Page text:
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The ecommerce market in Indonesia remains small—for now. But research shows that as the middle class triples in size over the next few years, according to one forecast, ecommerce sales will rise alongside.
In the report “eCommerce in Indonesia,” online payment company veritrans and Indonesian technology blog DailySocial estimated the retail ecommerce market at $900 million in 2011, with only 6.5% of internet users buying online. But that low dollar figure is expected to increase more than tenfold by 2015, propelled by growing incomes and a young internet user base willing to engage in new online transactions.
eMarketer expects online buyer penetration to rise faster in Indonesia than any other country this year, and drop to only second worldwide in 2013.
The veritrans/DailySocial study found the average amount spent per online buyer was relatively low in Indonesia—at $256 last year. In other emerging markets like China and Brazil, spending hovered around $800.
eMarketer measures B2C ecommerce spending, which includes both retail sales and online sales of travel-related services, whereas veritrans and DailySocial looked at retail only when sizing the market. For B2C ecommerce, eMarketer finds that the fast expansion of the online buyer base in Indonesia will far outpace the rise in spending per online buyer. Broader uptake will likely be the primary driver of increased online retail sales as well.
Other online trends already established in Indonesia will have an impact on the ecommerce market as it develops. In Indonesia, social networking is wildly popular, particularly on the marquee social network, Facebook.
Online buyers have now brought that comfort with social networking, and especially Facebook, to their ecommerce activity. Half of online buyers surveyed reported purchasing via Facebook in April, making it the top ecommerce site. That was followed immediately by Kaskus, an Indonesian online community where 49% reported buying.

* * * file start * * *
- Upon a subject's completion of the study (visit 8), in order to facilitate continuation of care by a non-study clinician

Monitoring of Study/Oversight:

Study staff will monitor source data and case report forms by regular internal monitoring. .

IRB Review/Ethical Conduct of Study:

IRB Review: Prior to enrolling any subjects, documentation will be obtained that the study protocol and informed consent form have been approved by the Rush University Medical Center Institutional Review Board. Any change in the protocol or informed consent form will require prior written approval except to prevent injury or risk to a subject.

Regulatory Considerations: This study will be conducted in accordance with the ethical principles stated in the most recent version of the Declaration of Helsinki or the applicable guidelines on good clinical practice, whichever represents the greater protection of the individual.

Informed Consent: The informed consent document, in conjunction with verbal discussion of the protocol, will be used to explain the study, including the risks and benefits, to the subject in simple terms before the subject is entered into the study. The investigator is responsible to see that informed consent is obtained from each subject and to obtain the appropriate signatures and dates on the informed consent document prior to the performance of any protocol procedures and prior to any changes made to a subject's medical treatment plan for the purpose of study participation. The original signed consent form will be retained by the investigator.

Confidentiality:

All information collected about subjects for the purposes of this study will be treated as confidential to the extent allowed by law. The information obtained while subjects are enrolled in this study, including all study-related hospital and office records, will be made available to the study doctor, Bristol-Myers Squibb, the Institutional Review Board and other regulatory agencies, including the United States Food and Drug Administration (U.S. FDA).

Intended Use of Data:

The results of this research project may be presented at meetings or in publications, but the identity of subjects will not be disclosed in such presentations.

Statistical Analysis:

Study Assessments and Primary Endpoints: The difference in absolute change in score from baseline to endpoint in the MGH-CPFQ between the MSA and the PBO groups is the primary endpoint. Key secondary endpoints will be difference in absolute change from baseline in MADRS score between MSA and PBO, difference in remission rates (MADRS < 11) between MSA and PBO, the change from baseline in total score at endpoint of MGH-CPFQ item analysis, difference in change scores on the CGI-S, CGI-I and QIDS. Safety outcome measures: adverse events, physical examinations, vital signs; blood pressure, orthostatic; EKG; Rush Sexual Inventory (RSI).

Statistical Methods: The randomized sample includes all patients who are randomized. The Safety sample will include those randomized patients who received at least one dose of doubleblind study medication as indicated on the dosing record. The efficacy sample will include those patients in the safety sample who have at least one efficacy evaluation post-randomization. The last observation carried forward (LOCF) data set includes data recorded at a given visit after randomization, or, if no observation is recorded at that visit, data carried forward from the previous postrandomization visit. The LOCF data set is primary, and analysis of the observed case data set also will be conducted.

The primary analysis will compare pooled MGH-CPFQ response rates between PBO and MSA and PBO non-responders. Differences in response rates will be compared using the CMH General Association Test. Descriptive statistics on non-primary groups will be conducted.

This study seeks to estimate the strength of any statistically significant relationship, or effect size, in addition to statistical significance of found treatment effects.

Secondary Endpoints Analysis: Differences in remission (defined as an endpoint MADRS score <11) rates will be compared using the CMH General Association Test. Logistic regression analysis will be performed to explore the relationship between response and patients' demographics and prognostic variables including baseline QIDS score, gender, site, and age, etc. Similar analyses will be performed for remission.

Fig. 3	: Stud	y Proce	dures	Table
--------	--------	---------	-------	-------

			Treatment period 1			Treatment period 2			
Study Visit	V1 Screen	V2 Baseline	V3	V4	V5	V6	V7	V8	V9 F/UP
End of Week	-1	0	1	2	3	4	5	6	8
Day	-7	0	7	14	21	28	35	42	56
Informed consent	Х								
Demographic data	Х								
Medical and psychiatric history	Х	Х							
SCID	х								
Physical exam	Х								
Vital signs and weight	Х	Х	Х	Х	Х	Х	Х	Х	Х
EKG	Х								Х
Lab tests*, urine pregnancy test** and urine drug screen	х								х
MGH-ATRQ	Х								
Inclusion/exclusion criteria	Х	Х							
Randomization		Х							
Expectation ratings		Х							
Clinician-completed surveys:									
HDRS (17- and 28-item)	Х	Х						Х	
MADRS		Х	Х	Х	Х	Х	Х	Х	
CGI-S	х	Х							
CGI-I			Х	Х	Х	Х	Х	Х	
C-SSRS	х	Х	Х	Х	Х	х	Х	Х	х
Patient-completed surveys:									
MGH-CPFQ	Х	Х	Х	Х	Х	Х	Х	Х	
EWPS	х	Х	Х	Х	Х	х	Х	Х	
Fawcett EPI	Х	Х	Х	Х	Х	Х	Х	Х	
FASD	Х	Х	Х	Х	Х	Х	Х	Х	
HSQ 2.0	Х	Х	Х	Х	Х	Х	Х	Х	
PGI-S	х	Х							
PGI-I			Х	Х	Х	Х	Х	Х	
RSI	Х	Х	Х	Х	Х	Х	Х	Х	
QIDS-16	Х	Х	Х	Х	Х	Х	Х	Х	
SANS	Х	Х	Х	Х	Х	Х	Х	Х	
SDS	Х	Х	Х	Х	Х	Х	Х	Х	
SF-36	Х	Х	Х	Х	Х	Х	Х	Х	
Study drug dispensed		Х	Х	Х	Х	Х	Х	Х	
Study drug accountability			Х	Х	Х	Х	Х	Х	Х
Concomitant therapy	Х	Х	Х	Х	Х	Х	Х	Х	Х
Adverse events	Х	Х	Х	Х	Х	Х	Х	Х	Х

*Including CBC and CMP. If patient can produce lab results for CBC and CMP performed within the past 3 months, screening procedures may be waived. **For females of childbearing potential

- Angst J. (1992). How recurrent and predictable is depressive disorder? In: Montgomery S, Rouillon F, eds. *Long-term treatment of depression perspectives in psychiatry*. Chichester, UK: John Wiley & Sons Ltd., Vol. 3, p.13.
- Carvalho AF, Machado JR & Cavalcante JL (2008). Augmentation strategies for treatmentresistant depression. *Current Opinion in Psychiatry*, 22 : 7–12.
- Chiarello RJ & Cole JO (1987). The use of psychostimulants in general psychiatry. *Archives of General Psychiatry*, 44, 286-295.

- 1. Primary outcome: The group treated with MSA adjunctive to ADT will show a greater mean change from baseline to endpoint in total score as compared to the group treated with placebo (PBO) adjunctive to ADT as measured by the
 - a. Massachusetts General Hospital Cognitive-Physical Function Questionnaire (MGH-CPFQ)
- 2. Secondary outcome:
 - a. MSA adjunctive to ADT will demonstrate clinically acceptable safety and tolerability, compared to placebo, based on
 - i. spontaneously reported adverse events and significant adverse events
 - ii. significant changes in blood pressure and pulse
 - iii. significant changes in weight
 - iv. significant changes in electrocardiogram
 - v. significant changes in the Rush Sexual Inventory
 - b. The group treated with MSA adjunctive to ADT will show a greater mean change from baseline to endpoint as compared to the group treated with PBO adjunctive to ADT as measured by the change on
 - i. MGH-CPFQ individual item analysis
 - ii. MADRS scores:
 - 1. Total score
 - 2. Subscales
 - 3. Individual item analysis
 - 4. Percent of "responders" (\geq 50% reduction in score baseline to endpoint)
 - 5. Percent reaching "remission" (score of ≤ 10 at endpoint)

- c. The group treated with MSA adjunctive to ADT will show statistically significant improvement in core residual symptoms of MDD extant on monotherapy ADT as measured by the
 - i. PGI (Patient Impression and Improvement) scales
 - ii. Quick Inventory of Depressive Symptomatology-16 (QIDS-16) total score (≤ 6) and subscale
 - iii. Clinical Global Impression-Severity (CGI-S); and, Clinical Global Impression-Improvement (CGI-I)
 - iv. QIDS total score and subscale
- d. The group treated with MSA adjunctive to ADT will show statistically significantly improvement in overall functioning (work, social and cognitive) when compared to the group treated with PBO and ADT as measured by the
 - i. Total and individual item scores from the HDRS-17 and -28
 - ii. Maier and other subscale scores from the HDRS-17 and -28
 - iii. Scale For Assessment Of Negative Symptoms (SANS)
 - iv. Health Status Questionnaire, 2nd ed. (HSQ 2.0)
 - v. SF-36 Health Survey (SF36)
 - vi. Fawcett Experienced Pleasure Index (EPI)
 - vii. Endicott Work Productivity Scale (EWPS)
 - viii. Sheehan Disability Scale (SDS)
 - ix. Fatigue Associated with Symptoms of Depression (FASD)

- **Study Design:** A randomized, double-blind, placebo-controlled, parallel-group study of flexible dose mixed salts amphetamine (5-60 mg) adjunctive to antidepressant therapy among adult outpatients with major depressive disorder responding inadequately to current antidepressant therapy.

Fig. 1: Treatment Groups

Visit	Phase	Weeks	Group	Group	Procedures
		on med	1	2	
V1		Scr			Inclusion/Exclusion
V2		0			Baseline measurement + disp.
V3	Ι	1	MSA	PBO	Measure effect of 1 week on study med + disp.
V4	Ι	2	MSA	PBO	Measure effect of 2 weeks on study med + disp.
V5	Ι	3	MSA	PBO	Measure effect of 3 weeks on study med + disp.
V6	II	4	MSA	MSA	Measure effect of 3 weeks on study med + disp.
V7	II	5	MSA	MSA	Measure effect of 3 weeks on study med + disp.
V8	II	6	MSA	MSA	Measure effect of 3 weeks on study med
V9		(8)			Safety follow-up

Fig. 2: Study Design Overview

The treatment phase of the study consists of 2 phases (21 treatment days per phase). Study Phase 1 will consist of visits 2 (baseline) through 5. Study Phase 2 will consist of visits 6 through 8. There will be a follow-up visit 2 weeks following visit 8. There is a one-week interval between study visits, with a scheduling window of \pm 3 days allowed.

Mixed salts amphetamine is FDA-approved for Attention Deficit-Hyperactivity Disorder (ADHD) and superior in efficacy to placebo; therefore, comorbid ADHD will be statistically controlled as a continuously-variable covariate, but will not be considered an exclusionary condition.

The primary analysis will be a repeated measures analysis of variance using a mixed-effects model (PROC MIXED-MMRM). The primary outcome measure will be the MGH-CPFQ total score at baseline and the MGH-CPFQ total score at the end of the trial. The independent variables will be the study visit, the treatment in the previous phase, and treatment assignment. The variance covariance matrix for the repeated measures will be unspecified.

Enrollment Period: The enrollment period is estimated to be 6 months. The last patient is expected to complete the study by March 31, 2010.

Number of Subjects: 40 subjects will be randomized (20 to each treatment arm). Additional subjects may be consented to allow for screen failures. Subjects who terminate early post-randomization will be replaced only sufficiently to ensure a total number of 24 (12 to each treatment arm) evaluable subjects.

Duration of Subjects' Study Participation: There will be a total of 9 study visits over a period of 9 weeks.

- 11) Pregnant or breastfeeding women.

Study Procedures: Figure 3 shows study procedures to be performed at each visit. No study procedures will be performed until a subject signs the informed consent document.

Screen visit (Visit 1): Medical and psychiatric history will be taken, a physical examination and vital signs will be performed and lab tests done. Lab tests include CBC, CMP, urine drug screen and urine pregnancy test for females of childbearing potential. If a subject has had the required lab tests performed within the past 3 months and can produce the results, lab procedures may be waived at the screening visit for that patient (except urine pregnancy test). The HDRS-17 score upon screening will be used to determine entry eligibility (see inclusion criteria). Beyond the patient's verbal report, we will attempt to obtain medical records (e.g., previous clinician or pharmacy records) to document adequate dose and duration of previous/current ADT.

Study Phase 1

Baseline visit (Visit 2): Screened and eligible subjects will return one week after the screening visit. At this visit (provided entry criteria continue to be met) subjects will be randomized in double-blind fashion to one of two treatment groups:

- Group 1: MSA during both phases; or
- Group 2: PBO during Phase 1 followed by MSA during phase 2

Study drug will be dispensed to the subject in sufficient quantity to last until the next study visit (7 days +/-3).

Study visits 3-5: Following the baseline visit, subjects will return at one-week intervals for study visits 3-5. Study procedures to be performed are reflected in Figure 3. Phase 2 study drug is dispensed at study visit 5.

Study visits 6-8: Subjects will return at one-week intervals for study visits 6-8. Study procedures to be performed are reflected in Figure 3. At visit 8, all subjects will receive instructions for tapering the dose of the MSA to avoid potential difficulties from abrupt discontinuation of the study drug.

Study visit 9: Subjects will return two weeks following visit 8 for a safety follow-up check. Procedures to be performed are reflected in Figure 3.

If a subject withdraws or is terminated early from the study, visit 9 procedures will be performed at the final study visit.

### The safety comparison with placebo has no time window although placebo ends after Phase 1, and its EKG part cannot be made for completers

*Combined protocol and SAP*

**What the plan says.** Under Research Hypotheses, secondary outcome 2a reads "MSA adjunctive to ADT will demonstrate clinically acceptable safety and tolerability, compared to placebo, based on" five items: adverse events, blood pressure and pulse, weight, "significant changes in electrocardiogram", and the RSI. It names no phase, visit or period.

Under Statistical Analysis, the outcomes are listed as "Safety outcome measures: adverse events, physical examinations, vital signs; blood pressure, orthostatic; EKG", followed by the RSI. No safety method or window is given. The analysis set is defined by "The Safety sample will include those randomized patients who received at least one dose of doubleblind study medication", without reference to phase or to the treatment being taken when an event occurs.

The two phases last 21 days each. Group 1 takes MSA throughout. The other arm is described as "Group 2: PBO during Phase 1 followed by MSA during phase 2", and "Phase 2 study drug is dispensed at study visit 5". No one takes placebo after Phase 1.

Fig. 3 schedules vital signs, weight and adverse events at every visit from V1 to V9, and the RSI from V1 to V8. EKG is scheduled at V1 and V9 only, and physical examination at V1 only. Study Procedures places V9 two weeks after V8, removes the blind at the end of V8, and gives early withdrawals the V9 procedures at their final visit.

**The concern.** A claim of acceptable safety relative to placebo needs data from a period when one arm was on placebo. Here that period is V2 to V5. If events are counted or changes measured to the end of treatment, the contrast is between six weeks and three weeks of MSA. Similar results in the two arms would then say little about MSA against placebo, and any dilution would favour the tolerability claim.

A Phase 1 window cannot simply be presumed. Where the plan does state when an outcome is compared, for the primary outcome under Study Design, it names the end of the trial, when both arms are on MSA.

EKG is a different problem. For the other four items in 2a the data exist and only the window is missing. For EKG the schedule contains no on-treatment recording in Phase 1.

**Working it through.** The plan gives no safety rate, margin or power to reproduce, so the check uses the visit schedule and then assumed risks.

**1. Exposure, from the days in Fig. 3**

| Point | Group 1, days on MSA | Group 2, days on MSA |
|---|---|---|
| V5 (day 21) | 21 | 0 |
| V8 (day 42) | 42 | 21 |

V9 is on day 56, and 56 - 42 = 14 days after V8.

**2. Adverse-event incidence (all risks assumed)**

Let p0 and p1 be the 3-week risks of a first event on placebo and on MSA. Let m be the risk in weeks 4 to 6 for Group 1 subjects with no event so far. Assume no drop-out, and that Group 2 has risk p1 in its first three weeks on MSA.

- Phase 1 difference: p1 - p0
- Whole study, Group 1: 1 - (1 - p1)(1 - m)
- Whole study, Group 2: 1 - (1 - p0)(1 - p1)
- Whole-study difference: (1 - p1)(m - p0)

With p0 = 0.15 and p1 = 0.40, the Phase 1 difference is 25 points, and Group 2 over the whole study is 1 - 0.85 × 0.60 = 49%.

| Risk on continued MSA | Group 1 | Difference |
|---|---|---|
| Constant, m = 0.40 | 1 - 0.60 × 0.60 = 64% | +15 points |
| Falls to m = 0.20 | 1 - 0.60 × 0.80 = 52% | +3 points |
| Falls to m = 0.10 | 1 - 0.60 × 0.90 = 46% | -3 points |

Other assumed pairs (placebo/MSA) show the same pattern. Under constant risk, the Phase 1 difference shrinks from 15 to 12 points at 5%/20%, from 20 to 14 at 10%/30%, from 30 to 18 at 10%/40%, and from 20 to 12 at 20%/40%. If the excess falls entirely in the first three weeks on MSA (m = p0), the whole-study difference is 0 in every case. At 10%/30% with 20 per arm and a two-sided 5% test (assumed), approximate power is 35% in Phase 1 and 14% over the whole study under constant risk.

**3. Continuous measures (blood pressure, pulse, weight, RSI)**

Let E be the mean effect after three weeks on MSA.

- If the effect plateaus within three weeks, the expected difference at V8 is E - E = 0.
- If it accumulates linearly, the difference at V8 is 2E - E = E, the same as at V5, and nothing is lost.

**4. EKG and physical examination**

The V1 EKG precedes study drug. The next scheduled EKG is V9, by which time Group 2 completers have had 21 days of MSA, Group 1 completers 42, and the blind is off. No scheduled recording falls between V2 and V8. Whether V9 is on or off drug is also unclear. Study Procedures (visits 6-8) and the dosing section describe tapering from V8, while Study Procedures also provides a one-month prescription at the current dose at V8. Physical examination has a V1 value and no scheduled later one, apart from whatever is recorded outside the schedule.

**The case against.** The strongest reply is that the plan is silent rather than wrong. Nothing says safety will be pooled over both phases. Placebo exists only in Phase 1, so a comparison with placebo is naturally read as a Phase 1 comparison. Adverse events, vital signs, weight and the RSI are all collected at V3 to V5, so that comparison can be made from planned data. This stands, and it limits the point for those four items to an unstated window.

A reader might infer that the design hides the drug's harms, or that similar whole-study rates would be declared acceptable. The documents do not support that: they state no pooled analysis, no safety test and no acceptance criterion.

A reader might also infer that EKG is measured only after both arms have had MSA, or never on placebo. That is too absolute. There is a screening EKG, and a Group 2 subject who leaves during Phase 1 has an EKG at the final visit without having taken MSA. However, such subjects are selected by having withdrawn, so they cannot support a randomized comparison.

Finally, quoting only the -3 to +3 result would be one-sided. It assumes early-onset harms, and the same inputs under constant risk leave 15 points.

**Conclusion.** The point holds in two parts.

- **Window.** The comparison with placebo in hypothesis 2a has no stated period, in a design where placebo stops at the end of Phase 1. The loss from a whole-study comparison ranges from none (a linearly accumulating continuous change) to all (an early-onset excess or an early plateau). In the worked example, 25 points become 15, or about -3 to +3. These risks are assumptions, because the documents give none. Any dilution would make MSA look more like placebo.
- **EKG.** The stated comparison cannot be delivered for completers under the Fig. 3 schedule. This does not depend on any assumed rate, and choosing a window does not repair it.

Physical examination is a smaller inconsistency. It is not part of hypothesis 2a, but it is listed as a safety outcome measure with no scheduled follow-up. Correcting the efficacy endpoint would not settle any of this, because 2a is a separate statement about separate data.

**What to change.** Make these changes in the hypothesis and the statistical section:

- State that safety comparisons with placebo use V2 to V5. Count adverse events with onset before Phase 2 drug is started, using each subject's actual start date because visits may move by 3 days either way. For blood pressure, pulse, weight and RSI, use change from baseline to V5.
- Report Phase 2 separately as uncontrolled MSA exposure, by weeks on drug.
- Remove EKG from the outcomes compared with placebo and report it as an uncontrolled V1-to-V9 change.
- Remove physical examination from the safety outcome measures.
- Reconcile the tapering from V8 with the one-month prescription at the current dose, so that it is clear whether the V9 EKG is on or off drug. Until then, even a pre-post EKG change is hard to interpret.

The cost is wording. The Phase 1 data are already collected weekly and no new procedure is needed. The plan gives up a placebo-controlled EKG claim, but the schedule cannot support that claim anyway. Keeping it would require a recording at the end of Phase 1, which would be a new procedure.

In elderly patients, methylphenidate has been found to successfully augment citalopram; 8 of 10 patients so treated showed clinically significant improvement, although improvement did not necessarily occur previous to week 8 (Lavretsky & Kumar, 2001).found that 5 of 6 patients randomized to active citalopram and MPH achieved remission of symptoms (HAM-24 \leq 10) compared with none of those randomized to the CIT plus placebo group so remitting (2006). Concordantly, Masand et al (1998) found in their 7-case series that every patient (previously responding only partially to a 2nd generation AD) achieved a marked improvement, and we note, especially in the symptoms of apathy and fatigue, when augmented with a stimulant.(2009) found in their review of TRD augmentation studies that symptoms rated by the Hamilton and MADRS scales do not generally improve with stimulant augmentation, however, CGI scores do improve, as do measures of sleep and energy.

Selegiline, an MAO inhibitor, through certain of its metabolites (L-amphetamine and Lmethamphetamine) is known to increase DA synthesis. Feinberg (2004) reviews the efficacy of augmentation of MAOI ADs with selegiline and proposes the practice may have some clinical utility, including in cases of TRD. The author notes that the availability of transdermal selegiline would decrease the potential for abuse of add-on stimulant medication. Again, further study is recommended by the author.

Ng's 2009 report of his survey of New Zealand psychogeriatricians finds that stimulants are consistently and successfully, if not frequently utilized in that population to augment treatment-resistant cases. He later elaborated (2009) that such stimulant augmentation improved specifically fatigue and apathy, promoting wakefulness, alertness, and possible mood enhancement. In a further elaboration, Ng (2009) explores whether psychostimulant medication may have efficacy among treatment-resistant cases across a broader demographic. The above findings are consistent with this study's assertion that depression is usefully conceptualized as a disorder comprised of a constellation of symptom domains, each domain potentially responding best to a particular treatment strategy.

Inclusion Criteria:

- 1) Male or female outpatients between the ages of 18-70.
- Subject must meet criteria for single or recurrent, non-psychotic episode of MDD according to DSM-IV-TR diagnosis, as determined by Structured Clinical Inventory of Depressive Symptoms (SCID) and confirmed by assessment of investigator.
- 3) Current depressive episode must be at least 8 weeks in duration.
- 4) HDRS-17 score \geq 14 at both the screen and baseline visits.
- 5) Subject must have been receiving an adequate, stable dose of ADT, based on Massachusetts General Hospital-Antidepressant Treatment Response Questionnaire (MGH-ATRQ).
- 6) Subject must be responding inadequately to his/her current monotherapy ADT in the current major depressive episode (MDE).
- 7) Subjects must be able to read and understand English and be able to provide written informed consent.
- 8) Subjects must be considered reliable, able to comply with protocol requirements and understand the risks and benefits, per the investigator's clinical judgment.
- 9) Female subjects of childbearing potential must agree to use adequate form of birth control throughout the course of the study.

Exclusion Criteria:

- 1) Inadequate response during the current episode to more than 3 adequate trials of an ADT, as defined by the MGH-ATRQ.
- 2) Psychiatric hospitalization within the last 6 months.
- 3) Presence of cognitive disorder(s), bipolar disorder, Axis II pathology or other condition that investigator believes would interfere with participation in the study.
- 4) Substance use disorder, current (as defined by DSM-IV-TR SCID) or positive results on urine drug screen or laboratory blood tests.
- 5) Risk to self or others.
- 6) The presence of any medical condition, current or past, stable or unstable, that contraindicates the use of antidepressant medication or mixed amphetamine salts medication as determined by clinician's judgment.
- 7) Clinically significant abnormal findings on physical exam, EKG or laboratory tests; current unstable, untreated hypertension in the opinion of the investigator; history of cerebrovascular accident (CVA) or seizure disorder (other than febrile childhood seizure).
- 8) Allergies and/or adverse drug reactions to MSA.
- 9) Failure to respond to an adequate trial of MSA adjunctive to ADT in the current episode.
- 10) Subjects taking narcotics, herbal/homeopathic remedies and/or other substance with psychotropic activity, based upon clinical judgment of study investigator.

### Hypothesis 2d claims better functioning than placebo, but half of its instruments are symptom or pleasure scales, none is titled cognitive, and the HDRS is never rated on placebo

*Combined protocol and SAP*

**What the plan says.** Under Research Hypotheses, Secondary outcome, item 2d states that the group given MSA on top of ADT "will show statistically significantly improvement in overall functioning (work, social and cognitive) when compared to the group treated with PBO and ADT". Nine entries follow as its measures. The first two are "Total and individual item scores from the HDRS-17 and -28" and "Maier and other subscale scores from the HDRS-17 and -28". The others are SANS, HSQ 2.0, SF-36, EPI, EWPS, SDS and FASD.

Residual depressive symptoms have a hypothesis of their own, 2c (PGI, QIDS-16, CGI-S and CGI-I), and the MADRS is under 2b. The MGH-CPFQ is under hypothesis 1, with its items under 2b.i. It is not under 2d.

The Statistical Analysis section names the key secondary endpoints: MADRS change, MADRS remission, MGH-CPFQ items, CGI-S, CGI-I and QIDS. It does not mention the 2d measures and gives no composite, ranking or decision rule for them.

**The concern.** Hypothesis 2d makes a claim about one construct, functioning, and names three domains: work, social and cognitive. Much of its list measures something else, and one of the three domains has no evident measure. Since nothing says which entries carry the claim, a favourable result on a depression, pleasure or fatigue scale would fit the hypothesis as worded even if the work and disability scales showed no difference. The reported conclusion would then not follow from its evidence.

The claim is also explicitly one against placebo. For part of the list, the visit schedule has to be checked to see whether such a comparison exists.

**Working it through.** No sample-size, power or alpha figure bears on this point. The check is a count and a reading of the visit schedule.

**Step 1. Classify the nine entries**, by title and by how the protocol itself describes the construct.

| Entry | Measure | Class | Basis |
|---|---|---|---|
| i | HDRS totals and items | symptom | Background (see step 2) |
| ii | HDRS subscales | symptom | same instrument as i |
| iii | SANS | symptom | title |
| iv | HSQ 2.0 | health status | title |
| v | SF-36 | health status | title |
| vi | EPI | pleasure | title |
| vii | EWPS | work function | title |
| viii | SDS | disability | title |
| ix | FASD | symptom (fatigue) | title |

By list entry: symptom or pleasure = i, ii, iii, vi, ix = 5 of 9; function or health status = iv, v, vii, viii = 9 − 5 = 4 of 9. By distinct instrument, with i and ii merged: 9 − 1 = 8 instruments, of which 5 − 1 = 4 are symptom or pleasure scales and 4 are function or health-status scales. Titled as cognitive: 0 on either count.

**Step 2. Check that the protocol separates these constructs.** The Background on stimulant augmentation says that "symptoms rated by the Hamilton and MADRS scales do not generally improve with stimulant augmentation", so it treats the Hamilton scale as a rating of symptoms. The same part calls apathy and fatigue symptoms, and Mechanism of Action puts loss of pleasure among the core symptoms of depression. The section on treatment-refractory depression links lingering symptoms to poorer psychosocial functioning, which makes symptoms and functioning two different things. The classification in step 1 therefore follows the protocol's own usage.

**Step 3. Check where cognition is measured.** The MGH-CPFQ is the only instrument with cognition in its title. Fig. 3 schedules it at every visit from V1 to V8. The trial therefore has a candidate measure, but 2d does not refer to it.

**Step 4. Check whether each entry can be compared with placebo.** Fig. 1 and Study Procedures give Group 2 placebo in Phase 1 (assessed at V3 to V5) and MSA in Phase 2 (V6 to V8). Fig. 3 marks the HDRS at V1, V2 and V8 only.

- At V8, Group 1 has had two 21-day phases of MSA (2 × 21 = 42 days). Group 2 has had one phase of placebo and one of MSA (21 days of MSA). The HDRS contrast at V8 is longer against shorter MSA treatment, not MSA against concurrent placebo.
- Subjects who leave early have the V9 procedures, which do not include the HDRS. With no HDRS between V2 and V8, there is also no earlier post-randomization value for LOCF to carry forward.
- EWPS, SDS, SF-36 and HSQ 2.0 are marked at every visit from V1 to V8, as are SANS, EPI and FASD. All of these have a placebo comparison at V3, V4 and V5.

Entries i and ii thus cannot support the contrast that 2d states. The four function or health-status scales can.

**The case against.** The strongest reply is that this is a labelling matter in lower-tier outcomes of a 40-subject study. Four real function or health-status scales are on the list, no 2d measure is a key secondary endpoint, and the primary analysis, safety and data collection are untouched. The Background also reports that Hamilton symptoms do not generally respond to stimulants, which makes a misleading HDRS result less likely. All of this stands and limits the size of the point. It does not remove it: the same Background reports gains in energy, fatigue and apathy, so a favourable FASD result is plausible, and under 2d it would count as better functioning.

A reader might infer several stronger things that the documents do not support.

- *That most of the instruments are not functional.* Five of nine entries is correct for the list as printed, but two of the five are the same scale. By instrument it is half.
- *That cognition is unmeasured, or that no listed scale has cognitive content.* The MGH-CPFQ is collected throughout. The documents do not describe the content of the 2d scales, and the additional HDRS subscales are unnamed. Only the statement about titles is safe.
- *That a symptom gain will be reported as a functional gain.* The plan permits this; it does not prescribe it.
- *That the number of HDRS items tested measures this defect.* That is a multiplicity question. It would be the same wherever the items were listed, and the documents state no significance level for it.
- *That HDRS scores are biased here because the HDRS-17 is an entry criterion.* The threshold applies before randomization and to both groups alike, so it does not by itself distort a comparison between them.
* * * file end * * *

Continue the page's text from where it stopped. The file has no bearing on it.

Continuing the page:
In terms of what these relative newcomers to the ecommerce marketplace buy online, fashion took the spot by a good margin. Nearly four out of 10 buyers made a fashion purchase. Travel booking—a more expensive category—was next up, tied with music, videos and games.
And when asked how they were buying online, the overwhelming majority cited bank transfers, a somewhat antiquated—and convoluted—form of payment. Only 30% reported using a credit card.
As ecommerce develops in Indonesia, easier payment methods and platforms designed primarily for online purchases will help pave the way for wider use.
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Check out today’s other articles, “Online Retailers' New Year's Resolutions” and “Neo@Ogilvy Deconstructs Cross-Platform Ad Measurement.”
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